The other week, I finally got the opportunity to complete my Pack Test, or “Work Capacity Test” for my current job. It’s the arduous-level wildland fire physical fitness test. You wear a vest or carry a pack weighing 45 pounds, and walk 3 miles, in under 45 minutes.
This test was the biggest thing that scared me about my new job. Somehow I missed the requirement to pass the test on the application, and I didn’t realize I’d need to complete it until I was in the process of accepting the position. Over 2 months, I was able to work up to the required time and weight, and now my biggest goal is keeping at it, so that the test doesn’t scare me in the future.
Anyway – I took the pack test on July 6th, which was a significant day in the history of wildland fire. On July 6th, 1994, 14 experienced firefighters died on Storm King Mountain in Colorado. The week before, June 30th, was the first anniversary of the deaths of 19 Granite Mountain Hotshots on the Yarnell Hill fire in Arizona. July 10th was the 13th anniversary of the Thirty Mile fire, a fire in Washington State that took the lives of 4 Forest Service firefighters.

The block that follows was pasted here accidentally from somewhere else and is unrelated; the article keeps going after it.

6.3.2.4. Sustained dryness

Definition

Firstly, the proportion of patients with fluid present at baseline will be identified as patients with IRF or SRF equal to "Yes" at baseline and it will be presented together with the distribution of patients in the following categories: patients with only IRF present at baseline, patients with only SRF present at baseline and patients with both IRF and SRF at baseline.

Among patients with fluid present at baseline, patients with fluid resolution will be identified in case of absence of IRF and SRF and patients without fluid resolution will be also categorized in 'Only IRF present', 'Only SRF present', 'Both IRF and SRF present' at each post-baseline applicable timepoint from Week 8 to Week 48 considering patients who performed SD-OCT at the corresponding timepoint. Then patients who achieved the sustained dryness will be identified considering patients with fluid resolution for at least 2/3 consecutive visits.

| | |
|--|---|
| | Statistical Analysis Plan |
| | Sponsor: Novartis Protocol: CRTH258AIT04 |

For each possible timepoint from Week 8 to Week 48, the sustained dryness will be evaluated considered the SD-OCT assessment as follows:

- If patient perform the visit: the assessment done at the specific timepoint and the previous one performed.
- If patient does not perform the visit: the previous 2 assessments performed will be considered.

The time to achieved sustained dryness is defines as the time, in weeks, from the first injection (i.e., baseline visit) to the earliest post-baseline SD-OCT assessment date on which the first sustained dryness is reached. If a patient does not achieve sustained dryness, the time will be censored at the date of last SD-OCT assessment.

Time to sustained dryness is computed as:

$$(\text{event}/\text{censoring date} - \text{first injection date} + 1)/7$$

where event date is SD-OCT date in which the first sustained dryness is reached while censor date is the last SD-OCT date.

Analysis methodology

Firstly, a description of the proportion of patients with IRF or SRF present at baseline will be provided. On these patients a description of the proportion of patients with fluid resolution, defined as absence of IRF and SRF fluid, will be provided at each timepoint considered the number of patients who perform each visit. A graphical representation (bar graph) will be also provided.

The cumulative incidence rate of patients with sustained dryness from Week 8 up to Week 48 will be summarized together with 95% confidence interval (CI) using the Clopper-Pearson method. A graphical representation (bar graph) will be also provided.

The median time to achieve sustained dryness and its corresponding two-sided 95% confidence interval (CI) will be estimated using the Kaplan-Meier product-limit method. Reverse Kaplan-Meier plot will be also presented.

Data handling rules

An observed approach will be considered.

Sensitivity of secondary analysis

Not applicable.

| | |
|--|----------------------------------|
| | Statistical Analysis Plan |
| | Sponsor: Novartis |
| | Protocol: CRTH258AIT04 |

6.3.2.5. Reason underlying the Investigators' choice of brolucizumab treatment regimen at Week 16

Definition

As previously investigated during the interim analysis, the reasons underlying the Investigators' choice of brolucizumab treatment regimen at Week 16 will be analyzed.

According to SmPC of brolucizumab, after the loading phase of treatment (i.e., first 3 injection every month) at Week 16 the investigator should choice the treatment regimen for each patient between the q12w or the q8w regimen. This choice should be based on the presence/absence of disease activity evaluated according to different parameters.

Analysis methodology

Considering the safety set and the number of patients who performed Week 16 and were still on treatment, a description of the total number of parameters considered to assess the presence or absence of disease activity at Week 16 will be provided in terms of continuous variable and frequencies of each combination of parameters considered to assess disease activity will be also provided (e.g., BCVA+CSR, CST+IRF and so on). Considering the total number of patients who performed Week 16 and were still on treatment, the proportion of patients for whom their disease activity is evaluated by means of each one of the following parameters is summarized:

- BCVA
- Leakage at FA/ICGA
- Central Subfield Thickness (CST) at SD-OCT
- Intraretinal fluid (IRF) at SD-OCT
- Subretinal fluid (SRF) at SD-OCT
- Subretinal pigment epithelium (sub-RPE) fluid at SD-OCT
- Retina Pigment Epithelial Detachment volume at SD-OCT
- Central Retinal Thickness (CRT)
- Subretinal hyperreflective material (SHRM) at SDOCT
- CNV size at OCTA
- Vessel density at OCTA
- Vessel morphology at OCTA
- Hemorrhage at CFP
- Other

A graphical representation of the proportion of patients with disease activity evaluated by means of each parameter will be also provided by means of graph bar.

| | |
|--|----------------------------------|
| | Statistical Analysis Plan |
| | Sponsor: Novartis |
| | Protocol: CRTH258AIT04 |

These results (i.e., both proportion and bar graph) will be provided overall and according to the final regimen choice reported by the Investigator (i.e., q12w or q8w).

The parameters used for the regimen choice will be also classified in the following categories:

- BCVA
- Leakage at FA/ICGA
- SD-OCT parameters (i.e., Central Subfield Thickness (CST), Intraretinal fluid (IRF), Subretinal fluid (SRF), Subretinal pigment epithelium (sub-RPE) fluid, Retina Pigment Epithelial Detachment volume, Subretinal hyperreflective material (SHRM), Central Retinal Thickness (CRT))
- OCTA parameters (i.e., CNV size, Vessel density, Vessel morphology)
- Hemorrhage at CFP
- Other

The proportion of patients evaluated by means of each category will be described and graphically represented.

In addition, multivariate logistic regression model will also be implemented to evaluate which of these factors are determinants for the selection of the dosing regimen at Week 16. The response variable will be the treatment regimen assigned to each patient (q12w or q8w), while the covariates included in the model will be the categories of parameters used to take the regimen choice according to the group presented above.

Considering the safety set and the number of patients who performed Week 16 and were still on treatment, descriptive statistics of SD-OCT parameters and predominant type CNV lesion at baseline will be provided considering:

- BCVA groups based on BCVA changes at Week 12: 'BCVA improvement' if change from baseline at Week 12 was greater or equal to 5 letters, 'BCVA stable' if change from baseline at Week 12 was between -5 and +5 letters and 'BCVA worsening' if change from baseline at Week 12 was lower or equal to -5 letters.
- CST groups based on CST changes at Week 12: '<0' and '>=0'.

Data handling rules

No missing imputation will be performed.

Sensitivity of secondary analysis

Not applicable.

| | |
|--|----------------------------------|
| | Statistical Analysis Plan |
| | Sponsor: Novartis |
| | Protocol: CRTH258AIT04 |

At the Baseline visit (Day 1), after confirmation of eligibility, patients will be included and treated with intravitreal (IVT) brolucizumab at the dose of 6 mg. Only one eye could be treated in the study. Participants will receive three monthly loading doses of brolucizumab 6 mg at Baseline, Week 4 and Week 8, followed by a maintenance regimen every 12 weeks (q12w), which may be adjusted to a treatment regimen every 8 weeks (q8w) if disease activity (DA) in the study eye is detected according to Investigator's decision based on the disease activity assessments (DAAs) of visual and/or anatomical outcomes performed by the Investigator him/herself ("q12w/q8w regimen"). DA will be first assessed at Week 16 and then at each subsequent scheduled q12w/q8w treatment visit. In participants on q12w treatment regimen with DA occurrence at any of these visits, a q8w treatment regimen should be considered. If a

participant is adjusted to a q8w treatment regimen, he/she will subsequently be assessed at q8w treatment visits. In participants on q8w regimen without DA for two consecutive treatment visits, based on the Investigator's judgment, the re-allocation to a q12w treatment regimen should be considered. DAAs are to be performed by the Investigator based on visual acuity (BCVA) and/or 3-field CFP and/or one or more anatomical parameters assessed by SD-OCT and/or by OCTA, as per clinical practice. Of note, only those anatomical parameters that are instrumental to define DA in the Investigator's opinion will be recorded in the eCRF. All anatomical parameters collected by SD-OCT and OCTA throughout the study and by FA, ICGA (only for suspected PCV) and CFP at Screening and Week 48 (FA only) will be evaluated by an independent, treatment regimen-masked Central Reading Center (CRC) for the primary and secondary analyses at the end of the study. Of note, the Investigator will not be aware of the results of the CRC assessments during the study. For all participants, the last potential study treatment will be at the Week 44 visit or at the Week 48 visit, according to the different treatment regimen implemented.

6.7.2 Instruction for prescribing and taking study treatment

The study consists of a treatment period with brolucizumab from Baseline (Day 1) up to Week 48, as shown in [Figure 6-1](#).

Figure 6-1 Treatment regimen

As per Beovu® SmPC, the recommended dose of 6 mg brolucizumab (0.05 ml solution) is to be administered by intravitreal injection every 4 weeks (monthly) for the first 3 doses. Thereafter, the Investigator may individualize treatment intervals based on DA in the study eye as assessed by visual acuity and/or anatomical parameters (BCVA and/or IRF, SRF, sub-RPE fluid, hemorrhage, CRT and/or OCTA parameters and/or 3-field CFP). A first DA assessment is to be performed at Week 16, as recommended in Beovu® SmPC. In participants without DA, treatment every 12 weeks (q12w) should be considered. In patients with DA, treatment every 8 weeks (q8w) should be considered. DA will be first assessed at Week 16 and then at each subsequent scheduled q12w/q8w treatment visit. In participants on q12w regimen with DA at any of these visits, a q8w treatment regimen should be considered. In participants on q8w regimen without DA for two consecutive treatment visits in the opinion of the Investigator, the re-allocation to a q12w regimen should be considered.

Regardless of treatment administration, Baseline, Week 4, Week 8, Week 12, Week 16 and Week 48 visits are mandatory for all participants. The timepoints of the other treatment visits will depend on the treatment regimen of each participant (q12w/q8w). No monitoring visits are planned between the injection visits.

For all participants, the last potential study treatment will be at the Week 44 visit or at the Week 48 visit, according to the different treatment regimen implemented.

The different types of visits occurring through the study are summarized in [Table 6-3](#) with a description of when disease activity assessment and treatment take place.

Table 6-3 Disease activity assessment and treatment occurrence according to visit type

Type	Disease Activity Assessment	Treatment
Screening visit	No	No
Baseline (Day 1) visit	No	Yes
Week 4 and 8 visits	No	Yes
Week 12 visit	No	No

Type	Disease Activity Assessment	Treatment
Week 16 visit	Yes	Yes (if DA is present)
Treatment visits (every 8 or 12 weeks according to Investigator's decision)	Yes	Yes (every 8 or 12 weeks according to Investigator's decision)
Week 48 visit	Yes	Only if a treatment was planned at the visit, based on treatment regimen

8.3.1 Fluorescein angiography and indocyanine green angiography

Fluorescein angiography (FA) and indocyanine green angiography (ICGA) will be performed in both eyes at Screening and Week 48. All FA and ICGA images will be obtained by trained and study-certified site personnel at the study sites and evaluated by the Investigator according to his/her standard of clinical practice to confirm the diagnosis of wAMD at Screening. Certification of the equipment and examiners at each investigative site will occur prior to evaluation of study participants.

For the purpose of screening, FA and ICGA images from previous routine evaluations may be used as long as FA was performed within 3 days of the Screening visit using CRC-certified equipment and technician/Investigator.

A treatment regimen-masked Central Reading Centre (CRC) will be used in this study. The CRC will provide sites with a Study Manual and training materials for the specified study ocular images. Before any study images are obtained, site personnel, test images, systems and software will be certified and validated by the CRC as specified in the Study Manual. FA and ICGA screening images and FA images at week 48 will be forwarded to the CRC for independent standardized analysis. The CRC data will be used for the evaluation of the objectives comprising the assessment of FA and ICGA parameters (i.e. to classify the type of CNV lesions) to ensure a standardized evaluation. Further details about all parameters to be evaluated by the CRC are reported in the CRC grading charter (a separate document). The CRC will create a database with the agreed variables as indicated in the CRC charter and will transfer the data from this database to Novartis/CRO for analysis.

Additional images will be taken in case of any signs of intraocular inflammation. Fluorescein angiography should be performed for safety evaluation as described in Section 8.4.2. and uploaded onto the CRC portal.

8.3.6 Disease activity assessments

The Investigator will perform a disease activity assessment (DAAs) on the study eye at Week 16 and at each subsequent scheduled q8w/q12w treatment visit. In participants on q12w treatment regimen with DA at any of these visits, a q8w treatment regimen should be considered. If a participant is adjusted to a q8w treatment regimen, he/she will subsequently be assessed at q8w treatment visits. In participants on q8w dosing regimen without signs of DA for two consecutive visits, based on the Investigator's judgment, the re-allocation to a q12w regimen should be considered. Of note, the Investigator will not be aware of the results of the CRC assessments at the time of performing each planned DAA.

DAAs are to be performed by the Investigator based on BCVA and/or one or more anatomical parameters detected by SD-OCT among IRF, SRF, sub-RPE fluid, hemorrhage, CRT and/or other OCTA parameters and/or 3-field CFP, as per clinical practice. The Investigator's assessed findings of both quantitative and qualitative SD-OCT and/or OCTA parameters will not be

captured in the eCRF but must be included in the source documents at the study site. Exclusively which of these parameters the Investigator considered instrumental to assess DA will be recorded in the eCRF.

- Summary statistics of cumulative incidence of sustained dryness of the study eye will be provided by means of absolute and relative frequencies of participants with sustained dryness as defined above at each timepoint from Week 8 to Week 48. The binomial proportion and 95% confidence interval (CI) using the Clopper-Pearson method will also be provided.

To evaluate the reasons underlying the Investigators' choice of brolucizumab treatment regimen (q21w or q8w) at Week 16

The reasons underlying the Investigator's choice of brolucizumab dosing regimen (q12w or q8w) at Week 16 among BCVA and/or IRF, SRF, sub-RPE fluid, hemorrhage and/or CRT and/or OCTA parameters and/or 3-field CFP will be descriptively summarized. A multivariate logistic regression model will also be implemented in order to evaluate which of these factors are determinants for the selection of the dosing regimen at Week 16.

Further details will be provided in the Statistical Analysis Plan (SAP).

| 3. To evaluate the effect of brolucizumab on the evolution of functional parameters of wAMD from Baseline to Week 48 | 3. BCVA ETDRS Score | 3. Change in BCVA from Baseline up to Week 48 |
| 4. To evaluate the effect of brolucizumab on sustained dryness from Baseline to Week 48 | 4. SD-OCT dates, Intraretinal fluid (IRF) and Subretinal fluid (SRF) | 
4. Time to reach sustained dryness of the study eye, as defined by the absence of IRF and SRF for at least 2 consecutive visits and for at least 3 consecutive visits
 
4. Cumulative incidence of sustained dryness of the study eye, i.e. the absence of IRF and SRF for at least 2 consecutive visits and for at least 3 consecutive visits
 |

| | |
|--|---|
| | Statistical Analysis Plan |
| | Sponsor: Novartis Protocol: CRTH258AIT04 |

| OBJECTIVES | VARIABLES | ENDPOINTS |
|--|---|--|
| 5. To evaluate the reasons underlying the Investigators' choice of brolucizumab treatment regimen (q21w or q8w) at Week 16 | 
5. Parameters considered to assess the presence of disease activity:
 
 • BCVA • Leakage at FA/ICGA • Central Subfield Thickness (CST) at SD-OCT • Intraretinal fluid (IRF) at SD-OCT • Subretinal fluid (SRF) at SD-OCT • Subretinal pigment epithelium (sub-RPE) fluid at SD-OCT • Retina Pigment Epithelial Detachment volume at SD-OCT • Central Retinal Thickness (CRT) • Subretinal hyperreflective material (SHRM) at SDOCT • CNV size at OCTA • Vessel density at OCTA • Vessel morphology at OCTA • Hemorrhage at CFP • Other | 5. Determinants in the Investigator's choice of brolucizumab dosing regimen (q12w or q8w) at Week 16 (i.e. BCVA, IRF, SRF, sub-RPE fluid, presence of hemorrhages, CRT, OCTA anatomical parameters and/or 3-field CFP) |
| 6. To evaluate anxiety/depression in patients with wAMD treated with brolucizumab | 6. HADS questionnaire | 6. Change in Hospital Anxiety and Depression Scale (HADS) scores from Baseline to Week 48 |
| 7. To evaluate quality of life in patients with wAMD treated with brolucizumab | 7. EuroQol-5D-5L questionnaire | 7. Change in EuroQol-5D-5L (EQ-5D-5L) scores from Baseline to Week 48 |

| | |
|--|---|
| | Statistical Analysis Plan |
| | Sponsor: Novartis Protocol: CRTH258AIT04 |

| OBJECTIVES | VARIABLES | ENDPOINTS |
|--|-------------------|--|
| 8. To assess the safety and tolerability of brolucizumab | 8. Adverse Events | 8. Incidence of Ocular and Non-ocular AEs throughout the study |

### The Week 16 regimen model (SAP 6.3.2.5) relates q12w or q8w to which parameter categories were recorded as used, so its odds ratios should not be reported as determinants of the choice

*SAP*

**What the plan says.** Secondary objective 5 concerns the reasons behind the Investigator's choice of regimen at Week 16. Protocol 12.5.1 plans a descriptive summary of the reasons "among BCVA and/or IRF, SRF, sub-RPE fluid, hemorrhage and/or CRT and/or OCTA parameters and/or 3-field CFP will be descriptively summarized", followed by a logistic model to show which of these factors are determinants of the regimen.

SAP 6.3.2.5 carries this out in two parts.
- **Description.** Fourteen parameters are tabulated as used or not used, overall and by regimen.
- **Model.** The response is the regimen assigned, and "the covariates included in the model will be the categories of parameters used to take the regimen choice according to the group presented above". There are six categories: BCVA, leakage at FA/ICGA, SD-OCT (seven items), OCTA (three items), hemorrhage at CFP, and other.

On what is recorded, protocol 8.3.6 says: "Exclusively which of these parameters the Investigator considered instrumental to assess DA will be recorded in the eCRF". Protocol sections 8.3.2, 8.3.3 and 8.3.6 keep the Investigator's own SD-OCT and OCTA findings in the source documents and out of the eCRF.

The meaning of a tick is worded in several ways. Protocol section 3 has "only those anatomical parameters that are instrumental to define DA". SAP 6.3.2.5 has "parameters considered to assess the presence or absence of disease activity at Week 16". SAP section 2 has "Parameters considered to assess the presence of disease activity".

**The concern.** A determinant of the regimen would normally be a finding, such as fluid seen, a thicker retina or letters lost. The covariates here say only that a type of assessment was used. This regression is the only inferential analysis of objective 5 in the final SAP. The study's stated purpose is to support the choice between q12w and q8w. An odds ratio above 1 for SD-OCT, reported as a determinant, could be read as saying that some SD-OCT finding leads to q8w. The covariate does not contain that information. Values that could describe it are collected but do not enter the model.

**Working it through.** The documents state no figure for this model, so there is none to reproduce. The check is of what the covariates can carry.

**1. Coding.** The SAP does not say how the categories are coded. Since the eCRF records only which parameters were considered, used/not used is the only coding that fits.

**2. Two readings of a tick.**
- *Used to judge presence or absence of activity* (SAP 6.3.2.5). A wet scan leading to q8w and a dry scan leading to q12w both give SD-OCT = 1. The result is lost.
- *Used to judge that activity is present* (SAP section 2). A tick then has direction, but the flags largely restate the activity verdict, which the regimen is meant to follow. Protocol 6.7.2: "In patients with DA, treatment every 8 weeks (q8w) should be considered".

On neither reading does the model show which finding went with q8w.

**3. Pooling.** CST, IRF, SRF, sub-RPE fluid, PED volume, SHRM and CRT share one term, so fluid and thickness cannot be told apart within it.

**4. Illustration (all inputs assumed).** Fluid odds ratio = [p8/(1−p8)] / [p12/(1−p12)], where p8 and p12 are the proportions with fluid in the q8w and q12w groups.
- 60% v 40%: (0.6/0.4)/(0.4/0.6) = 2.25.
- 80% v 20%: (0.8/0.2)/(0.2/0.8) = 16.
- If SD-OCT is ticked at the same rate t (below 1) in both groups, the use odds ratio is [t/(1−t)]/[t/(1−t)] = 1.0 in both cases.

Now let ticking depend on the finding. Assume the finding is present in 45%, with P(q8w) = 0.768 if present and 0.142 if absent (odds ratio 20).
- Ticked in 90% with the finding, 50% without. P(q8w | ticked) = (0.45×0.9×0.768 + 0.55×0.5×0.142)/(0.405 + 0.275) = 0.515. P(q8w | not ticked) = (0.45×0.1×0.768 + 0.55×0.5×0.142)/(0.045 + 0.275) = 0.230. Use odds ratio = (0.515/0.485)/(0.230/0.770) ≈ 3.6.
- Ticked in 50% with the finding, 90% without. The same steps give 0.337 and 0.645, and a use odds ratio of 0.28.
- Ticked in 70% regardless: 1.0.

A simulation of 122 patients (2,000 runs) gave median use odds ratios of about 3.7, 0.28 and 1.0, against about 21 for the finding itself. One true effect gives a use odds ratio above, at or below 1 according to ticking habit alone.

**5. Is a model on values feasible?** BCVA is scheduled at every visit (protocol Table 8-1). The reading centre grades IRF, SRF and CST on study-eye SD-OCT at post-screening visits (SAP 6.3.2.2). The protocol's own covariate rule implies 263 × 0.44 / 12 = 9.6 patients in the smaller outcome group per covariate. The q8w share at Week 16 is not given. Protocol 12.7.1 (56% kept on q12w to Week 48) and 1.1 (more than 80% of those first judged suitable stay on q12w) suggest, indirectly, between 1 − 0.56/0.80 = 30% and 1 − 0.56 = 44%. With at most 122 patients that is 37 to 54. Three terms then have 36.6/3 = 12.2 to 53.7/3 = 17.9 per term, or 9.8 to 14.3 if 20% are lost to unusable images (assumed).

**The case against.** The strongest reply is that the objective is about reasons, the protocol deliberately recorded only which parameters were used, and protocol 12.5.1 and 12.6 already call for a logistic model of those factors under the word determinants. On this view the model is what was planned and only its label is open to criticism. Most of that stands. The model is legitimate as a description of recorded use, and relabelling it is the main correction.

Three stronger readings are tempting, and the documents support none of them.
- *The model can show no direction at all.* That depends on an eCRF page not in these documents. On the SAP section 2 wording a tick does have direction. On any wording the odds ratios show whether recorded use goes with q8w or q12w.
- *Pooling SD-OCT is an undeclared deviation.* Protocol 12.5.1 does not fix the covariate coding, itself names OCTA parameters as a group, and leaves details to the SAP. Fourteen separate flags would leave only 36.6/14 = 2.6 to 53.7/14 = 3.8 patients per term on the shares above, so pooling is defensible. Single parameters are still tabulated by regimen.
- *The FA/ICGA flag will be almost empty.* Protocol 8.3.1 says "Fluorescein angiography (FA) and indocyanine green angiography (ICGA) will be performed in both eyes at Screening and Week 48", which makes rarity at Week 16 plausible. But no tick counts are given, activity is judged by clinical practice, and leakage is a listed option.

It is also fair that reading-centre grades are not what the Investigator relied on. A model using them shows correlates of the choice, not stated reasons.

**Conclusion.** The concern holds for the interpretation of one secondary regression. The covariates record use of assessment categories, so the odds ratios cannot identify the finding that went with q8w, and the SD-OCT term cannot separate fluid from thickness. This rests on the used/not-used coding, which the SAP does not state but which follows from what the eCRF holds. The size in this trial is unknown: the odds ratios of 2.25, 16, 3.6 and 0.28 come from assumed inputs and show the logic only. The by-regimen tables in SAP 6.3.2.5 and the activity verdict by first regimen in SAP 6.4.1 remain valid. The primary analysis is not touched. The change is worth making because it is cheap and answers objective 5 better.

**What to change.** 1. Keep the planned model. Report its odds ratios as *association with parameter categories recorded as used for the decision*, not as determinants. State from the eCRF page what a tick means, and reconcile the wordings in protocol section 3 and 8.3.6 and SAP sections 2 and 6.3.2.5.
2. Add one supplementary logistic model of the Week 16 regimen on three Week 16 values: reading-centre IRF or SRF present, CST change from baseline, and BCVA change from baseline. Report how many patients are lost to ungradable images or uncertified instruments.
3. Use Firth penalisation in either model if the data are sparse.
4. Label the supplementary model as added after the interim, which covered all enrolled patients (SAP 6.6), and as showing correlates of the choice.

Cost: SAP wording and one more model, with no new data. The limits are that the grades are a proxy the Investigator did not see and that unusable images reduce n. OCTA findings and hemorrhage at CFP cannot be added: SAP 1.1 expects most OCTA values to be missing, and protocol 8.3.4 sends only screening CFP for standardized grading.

That’s 3 major anniversaries in wildland firefighting in 11 days. I’ve read much about all three incidents, including John Maclean’s books on the South Canyon (Storm King) Fire, and the Thirty Mile Fire. He’s a good author, and does a decent job summing up the various investigations, as well as re-interviewing involved parties and trying to put a fuller perspective on the events.
Anyway – One thing I’ve learned in my wildland training is that the 10 and 18 (Standard Firefighting Orders and Watchout Situations) have been written in blood. Yeah, I’m idealistic because I haven’t actually worked a wildfire, but I just can’t understand why the same things happen over and over again.
As the summer continues, to my friends that wear yellow nomex – as the 10 & 18 say: Fight fire aggressively, having provided for safety first.